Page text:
By John Newsinger
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The End of the Party

This article is over 13 years, 8 months old
Andrew Rawnsley, Penguin, £25
Issue 346

Andrew Rawnsley’s The End of the Party is a massive, overblown account of the rise and fall of New Labour, written in the manner of a court history. Not a court history written by a courtier, celebrating the virtues of the powerful, it has to be said, but rather a court history written by a disillusioned moralist, chronicling the dreadful consequences of human weakness. This is the great man school of history without any great men in evidence.

Instead Rawnsley’s cast of characters range from the weak and delusional (Tony Blair) through to the positively demented (Gordon Brown). He portrays New Labour as a band of deeply flawed individuals, united only by the fact that they loathe each other and have been engaged in bitter infighting since day one.

The problem with this is that while Rawnsley piles excruciating detail upon detail, he does not provide the context for the unfolding tragicomedy. Of course, to some extent New Labour do lend themselves to such treatment, so effectively have they eliminated what was left of democracy in the Labour Party and cut themselves free of the influence of the labour movement. But he does not explore their relations with the super-rich, big business and finance. David Blunkett’s affair with the wealthy Kimberly Fortier is amusingly chronicled, but not New Labour’s equally passionate affair with the rest of the capitalist class. His 679 pages of text actually contribute very little to our understanding of the politics of the last 25 years.

Even with regard to Gordon Brown, the book’s villain, while there is no reason to doubt Rawnsley’s account of paranoid bullying and violent rages, he does not explain how the man ended up like this. What we see in Brown is a man who sacrificed all of his principles and beliefs in order to become prime minister, only for a man who never had any principles or beliefs to begin with to seize the prize instead. Brown’s personality was seriously damaged in the process of embracing neoliberalism, and then to have Blair, all presentation and no content, supplant him, well, it would be enough to make anyone mad!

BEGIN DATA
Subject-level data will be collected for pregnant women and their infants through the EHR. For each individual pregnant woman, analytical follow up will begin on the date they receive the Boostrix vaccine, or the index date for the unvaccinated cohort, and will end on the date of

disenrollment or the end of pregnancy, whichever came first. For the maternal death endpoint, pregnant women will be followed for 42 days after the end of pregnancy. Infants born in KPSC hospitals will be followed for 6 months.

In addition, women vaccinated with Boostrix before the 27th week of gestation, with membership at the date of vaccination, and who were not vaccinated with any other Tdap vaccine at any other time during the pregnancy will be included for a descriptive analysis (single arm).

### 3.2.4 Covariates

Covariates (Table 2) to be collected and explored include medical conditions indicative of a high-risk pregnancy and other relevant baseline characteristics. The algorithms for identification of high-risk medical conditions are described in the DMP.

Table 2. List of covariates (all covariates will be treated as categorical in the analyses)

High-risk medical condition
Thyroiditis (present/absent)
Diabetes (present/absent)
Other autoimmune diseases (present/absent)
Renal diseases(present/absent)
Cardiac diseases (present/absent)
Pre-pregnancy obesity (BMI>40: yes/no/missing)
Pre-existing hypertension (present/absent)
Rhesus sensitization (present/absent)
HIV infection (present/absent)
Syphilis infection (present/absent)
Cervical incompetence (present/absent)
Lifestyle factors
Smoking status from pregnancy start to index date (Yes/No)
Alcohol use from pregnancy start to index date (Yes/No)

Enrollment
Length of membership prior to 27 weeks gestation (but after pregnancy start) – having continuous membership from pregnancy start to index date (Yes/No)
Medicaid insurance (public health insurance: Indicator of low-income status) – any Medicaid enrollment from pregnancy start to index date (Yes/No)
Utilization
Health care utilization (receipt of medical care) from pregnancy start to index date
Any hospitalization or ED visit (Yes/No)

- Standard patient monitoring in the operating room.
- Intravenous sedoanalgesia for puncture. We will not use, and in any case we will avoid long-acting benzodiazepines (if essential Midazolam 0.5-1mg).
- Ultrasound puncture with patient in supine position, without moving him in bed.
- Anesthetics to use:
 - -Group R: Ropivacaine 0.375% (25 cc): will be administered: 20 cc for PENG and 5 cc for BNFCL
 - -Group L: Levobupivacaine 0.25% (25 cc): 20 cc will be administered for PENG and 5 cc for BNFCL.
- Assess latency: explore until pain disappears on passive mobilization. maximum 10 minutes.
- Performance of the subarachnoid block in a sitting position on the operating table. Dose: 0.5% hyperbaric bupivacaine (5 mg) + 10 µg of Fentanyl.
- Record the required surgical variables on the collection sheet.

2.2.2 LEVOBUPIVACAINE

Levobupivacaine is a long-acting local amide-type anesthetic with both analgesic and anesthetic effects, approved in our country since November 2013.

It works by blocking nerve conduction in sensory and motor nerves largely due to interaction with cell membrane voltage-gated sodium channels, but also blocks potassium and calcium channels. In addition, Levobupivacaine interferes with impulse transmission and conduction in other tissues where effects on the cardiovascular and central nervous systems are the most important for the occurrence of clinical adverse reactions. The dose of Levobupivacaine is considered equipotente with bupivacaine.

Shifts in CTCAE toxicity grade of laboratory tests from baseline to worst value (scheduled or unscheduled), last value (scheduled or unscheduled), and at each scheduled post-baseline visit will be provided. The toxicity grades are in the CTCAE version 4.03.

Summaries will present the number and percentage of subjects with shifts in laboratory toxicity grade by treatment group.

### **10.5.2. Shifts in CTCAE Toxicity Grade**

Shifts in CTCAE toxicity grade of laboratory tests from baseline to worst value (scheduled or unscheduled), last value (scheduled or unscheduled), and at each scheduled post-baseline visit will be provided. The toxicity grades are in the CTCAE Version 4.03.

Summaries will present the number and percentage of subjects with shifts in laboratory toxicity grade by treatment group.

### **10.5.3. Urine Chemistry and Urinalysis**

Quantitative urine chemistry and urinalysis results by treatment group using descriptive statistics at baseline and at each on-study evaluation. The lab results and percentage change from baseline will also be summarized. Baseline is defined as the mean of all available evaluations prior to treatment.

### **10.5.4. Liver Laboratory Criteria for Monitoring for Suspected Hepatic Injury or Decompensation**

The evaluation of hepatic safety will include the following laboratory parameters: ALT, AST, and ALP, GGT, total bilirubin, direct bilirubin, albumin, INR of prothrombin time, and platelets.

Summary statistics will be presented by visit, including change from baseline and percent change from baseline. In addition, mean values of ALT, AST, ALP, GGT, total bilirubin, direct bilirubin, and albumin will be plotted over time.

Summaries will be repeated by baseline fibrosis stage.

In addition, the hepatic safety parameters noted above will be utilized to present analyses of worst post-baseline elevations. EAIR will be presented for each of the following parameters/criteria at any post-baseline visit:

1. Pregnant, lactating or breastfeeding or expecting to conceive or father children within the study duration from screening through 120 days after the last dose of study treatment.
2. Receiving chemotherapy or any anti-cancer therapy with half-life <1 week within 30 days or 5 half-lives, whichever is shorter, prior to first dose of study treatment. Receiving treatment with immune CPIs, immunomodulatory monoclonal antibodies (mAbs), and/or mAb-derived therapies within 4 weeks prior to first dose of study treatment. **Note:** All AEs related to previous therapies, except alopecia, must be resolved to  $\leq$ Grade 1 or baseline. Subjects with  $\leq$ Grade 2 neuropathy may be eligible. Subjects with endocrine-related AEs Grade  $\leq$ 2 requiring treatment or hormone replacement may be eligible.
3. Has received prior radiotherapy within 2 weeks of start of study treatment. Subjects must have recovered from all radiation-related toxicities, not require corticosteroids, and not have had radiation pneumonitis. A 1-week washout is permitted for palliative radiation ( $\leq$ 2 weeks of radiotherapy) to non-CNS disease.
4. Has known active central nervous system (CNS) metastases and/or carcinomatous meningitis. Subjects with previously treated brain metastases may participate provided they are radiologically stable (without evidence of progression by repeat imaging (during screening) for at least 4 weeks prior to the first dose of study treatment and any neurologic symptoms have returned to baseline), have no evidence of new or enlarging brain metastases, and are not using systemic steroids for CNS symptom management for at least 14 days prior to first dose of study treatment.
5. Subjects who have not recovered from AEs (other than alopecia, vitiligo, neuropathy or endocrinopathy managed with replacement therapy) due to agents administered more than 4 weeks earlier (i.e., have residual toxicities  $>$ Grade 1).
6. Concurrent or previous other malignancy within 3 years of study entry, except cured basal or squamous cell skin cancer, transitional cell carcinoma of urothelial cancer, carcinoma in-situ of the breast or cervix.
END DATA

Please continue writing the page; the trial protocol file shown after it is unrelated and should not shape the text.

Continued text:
Part of the problem is that Rawnsley cannot conceive of any alternative to neoliberalism himself. Consequently, he focuses on personalities, rather than on the New Labour policies that have culminated in the current recession. What is important about Brown is not his personality problems, but that he was one of the architects of the worst recession since the 1930s and that his response has been a species of right-Keynesianism – Keynesianism for bankers, so to speak.

As for Blair, he is Rawnsley’s tragic hero, brought down, indeed corrupted, by his Iraq miscalculation. Once again this reduces politics to personalities. The Iraq catastrophe is not just down to Blair. The fact is that any British government, Labour or Tory, was going to support the US invasion. Every British government since 1945 has supported the US. Blair’s problem was that he was required to pledge allegiance to one of the most incompetent administrations in US history, headed by a laughing-stock president. What Rawnsley does not appreciate is the extent to which Blair’s support for the US has continued under Brown – and this support will continue whoever wins the next general election. This is not a matter of personalities. It is all about pursuing the interests of the capitalist class.

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